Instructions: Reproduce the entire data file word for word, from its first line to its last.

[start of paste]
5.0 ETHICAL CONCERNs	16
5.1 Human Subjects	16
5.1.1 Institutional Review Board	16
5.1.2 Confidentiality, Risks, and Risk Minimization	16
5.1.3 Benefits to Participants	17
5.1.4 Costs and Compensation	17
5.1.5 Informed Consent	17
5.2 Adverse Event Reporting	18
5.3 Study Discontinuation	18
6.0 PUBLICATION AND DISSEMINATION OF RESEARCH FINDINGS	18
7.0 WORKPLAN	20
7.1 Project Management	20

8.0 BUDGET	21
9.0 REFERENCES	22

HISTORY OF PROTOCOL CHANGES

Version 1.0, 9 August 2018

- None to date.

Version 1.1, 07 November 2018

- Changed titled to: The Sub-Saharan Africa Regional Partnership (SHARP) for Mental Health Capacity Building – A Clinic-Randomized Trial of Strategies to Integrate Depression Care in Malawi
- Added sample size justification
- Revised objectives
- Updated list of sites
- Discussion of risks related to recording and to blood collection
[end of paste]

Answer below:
5.0 ETHICAL CONCERNs	16
5.1 Human Subjects	16
5.1.1 Institutional Review Board	16
5.1.2 Confidentiality, Risks, and Risk Minimization	16
5.1.3 Benefits to Participants	17
5.1.4 Costs and Compensation	17
5.1.5 Informed Consent	17
5.2 Adverse Event Reporting	18
5.3 Study Discontinuation	18
6.0 PUBLICATION AND DISSEMINATION OF RESEARCH FINDINGS	18
7.0 WORKPLAN	20
7.1 Project Management	20

8.0 BUDGET	21
9.0 REFERENCES	22

HISTORY OF PROTOCOL CHANGES

Version 1.0, 9 August 2018

- None to date.

Version 1.1, 07 November 2018

- Changed titled to: The Sub-Saharan Africa Regional Partnership (SHARP) for Mental Health Capacity Building – A Clinic-Randomized Trial of Strategies to Integrate Depression Care in Malawi
- Added sample size justification
- Revised objectives
- Updated list of sites
- Discussion of risks related to recording and to blood collection